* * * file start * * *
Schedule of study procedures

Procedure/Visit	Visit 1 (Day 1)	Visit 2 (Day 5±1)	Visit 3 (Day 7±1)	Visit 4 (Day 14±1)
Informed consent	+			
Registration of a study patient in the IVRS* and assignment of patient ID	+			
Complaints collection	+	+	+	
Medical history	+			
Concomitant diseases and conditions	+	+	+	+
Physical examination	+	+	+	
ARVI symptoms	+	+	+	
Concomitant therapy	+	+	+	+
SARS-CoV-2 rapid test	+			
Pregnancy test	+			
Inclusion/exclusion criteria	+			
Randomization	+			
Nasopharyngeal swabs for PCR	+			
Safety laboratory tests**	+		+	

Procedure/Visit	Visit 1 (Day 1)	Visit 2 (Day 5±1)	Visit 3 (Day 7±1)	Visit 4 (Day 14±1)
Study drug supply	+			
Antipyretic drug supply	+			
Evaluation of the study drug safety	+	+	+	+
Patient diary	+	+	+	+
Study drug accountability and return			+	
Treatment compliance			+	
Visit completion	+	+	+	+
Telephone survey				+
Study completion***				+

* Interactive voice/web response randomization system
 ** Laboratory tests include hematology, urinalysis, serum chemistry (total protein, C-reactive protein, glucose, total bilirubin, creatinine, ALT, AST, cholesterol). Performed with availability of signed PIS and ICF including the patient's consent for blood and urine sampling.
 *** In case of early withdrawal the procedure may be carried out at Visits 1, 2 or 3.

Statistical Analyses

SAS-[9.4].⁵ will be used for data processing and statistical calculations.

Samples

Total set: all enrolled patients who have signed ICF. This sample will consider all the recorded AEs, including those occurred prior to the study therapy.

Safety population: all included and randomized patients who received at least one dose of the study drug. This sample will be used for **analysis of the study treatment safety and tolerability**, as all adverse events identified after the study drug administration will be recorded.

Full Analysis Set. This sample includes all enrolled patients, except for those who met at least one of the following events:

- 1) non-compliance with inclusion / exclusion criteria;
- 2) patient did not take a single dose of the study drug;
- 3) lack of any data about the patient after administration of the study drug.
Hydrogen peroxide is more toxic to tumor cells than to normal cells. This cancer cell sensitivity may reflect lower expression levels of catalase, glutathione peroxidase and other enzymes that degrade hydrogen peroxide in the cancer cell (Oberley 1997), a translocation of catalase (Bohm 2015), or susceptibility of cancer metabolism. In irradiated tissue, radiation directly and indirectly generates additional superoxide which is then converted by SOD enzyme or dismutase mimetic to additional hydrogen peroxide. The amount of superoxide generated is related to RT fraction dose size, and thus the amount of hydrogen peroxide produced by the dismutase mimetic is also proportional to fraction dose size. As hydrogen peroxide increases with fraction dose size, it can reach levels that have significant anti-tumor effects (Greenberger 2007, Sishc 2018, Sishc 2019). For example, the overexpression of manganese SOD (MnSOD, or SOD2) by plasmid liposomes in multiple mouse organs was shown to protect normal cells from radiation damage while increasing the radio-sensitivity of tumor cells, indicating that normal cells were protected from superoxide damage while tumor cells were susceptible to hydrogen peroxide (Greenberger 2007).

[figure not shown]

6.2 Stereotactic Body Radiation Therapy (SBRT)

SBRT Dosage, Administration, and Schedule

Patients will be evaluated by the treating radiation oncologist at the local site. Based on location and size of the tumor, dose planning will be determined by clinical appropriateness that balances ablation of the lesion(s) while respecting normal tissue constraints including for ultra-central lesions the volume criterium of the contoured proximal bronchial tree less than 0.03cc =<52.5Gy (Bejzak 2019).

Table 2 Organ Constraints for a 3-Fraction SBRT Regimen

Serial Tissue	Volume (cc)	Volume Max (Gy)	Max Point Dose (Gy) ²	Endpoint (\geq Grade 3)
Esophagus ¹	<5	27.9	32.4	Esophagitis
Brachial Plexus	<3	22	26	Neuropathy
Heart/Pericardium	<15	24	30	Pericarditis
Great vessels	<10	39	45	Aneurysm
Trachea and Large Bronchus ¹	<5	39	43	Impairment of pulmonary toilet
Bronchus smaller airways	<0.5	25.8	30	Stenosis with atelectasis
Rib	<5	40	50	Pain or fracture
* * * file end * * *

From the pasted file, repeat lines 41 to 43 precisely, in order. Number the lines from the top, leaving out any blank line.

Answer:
6.2 Stereotactic Body Radiation Therapy (SBRT)

SBRT Dosage, Administration, and Schedule

Patients will be evaluated by the treating radiation oncologist at the local site. Based on location and size of the tumor, dose planning will be determined by clinical appropriateness that balances ablation of the lesion(s) while respecting normal tissue constraints including for ultra-central lesions the volume criterium of the contoured proximal bronchial tree less than 0.03cc =<52.5Gy (Bejzak 2019).